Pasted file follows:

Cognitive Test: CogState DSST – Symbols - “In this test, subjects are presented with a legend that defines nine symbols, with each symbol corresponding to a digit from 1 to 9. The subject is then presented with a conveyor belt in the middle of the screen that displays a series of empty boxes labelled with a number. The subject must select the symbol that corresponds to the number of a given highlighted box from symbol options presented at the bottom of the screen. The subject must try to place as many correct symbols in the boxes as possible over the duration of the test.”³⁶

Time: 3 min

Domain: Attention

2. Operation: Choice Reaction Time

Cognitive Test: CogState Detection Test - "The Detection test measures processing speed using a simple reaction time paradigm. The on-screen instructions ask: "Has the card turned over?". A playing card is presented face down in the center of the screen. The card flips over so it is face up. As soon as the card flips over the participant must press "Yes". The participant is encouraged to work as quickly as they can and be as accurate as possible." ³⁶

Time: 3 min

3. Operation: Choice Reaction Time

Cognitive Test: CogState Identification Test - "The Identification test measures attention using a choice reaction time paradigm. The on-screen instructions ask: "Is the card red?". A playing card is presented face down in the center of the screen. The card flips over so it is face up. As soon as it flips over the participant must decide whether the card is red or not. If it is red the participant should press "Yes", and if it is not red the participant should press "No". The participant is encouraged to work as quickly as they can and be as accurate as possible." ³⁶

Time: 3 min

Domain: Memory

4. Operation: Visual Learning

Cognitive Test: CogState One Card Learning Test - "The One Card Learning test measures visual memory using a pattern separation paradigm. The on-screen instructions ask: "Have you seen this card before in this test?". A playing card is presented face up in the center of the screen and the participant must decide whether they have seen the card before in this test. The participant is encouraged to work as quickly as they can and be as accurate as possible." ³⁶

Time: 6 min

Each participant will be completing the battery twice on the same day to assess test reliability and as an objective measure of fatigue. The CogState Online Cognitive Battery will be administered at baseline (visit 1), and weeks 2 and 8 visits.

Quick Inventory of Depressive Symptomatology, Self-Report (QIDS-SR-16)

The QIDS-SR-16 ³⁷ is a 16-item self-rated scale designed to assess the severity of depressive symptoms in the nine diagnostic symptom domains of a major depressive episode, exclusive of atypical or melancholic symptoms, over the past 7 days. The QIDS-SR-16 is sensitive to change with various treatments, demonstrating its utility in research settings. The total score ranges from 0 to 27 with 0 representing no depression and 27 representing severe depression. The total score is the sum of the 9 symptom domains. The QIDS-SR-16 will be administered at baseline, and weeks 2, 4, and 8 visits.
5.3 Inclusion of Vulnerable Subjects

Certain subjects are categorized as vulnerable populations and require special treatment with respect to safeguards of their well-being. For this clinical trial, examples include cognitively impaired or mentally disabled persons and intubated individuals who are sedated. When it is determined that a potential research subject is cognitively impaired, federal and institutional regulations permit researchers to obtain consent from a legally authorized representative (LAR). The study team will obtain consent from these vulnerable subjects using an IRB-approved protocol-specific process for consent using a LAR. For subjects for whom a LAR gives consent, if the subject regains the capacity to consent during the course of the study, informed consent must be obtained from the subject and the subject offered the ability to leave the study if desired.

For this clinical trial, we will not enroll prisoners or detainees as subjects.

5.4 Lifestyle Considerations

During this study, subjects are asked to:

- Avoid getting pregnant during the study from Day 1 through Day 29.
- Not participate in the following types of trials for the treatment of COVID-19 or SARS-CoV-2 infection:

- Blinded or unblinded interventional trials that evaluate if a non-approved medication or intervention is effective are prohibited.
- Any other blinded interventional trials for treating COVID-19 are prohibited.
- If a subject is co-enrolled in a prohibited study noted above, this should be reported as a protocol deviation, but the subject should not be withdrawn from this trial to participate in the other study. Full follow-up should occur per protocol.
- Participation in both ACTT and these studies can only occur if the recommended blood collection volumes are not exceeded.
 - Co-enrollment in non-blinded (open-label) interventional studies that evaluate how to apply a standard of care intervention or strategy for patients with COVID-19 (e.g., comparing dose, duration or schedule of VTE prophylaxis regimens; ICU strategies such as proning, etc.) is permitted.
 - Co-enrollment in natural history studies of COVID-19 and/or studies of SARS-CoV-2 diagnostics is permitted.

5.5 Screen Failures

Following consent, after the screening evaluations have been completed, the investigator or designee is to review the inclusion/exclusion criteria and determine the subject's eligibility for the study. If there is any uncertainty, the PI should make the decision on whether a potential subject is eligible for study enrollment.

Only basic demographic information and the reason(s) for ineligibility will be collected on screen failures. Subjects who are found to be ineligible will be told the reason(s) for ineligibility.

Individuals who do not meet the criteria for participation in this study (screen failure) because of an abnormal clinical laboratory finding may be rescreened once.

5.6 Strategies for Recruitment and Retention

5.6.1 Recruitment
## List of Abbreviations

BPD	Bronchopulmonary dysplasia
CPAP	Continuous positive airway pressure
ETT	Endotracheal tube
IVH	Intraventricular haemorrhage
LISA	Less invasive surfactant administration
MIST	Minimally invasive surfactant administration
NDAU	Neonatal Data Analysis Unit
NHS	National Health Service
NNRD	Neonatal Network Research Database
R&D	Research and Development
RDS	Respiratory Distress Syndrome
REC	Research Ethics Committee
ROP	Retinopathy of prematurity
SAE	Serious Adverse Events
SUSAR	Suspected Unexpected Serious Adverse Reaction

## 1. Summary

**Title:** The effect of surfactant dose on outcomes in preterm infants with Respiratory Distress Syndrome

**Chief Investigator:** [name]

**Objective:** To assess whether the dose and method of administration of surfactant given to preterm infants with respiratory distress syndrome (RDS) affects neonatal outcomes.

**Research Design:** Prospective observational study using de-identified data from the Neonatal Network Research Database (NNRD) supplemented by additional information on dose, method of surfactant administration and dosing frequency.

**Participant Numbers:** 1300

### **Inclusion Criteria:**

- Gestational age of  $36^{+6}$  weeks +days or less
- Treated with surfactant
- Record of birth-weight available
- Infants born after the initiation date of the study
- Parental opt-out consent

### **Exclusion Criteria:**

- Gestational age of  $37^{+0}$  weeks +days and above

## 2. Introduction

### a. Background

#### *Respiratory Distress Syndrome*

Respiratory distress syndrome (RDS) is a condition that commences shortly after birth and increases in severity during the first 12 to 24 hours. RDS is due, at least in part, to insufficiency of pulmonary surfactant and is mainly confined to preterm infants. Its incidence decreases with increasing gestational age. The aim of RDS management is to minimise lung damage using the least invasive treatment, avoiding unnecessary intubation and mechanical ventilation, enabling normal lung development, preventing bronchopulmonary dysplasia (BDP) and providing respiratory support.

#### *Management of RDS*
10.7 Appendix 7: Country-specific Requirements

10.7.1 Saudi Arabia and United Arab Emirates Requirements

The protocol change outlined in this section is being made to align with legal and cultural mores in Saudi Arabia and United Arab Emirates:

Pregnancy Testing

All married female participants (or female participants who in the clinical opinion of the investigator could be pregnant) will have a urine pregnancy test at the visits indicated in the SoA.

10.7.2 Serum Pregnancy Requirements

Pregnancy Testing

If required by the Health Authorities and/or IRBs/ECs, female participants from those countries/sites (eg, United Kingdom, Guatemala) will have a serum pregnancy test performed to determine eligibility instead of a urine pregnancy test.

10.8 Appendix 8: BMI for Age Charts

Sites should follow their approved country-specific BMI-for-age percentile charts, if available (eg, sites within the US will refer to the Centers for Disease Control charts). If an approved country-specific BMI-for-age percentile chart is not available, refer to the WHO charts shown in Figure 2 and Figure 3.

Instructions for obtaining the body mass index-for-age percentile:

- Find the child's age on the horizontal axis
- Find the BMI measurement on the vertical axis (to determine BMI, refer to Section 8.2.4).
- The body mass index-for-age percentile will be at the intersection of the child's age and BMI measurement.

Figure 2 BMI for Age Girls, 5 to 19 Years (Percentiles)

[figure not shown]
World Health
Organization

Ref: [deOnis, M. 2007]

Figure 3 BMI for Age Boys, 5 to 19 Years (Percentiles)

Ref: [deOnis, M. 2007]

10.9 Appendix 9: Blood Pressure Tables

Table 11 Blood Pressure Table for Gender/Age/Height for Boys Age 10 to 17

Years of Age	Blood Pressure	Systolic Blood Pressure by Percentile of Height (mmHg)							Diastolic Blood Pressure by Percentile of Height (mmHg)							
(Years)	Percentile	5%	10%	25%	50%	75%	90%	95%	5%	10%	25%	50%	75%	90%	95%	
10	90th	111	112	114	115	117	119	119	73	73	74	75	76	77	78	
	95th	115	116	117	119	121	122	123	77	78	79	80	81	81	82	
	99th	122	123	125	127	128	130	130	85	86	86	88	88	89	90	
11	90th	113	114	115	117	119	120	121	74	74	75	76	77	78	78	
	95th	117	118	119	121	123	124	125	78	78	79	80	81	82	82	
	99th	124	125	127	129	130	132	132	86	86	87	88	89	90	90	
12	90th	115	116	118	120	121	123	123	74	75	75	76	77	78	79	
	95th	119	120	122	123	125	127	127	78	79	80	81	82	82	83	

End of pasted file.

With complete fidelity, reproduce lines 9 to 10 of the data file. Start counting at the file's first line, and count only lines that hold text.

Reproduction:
Time: 3 min

Domain: Memory